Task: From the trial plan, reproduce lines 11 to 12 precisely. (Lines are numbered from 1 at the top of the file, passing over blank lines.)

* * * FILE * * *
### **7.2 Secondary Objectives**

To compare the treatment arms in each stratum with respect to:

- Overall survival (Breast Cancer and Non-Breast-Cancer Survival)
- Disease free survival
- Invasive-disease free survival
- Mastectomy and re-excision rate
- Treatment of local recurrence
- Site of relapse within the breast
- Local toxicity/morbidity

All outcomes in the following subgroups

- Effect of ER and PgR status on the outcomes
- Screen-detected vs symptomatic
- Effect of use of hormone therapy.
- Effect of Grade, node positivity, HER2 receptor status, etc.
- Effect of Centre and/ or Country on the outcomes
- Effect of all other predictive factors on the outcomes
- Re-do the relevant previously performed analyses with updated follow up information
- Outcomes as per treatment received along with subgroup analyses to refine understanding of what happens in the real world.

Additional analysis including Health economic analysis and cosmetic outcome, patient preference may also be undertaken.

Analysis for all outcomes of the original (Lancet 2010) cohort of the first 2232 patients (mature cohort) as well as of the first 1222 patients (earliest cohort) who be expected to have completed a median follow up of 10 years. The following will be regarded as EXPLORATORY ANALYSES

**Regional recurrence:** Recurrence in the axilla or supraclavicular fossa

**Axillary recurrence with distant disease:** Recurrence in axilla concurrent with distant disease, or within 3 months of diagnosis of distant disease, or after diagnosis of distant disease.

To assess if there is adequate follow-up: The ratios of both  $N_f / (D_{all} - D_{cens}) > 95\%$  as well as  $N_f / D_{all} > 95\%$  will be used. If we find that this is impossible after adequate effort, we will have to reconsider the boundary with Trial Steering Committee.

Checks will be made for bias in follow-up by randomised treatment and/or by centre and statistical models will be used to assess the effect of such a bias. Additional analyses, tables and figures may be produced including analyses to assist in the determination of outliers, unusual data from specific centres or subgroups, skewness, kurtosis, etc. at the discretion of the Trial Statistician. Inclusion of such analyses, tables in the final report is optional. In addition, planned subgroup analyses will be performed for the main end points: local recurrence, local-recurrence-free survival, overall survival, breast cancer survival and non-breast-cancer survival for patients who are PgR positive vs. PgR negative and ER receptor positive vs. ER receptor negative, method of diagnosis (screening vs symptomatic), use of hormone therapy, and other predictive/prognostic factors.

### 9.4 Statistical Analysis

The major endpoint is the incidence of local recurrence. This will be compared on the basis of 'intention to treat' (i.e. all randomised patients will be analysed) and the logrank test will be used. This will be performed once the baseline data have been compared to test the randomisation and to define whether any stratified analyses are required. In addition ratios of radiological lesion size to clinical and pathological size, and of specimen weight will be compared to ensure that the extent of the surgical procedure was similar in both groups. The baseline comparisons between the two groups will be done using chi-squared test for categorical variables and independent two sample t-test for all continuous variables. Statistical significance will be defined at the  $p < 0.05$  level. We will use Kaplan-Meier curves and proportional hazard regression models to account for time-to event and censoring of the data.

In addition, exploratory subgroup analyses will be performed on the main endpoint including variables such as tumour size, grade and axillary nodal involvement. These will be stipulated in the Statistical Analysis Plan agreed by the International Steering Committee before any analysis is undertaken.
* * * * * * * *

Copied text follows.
- Effect of ER and PgR status on the outcomes
- Screen-detected vs symptomatic